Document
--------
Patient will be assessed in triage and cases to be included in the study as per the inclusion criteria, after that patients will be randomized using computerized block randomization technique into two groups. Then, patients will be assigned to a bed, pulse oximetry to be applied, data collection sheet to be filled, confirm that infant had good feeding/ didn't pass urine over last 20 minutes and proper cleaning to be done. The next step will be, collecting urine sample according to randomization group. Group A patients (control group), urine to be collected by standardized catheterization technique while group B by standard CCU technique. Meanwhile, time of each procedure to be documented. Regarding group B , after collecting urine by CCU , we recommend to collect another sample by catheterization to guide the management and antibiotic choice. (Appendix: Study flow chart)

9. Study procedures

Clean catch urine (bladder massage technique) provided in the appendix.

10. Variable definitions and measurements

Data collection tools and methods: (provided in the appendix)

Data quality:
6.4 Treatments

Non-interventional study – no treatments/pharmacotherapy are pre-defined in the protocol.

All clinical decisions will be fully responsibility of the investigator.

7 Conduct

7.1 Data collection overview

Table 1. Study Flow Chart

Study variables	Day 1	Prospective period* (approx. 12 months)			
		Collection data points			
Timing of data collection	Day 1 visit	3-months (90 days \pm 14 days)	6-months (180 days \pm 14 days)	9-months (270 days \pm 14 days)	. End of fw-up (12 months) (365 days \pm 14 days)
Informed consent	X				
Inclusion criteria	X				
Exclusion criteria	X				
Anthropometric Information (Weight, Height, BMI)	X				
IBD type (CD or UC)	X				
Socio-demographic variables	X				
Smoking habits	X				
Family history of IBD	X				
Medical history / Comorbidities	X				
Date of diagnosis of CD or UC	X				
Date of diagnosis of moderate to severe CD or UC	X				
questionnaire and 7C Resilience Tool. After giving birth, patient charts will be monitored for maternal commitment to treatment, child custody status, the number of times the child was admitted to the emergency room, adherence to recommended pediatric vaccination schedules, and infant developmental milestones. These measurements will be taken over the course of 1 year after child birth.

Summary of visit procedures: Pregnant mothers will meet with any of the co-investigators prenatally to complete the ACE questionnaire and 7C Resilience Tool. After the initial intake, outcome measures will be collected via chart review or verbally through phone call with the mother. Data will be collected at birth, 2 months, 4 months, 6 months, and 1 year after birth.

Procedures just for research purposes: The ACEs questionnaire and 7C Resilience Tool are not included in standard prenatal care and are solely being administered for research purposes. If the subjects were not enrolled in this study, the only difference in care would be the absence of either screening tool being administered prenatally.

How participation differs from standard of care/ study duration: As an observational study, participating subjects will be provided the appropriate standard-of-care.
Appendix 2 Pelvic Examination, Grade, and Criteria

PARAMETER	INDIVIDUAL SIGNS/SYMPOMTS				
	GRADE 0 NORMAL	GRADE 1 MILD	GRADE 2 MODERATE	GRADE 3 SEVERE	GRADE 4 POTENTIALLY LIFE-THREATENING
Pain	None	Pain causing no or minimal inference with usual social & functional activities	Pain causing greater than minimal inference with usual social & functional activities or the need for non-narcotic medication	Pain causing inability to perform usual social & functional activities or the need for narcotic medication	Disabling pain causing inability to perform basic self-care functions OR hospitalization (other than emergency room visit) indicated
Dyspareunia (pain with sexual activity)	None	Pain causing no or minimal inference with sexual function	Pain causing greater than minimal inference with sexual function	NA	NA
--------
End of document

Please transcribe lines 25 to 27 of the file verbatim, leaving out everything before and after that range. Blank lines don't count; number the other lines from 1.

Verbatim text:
Date of diagnosis of CD or UC	X				
Date of diagnosis of moderate to severe CD or UC	X				
questionnaire and 7C Resilience Tool. After giving birth, patient charts will be monitored for maternal commitment to treatment, child custody status, the number of times the child was admitted to the emergency room, adherence to recommended pediatric vaccination schedules, and infant developmental milestones. These measurements will be taken over the course of 1 year after child birth.